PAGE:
Directly from Alentejo, further south of Portugal, there is the Azul Lagoa marble. Considered one of the marbles with a high degree of hardness, the Azul Lagoa presents greyish tones of medium grain and distinct dark veins. It may present whitish areas that end up marking a great contrast in the stone, distinguishing it from other types of international marbles.
Blasting silica sand against the material through an air gun and generates very small craters.
A soft finish is identical to the polished finish, the surface is smooth but without glare or light reflections.
Abrasive treatments with repeated applications result in a shiny surface, highlights the colour and properties of the natural stone.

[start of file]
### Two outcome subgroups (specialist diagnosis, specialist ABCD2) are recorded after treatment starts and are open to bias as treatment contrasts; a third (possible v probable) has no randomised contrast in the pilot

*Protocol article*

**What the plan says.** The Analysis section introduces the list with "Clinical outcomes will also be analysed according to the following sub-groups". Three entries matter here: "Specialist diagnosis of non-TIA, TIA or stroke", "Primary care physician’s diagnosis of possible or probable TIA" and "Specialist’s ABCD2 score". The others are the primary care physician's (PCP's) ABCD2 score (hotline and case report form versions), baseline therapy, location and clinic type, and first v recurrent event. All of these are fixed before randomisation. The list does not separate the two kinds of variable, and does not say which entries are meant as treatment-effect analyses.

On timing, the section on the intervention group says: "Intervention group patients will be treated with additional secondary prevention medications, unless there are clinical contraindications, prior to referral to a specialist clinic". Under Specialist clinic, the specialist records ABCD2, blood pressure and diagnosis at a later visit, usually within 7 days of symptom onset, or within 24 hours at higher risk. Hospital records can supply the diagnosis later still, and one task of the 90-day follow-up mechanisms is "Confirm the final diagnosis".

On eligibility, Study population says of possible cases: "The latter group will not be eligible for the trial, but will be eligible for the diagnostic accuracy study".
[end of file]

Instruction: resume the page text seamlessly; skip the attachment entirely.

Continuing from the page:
Rough and irregular surface with small furrows and undulations in a mate tone.
Hitting the material, with a masonry tool called a bush hammer, that generates uniformly distributed craters of different sizes over the surface of natural stone.
Brushing the slab with a range of brushes and the result is a slightly undulating surface, very soft, warm and smooth to the touch.
Abrasive brushes under high pressure generate a touch-sensitive and smooth surface of natural stone.
Scratched finish is applied so that the surface exhibits a texture with straight reliefs and natural colours.
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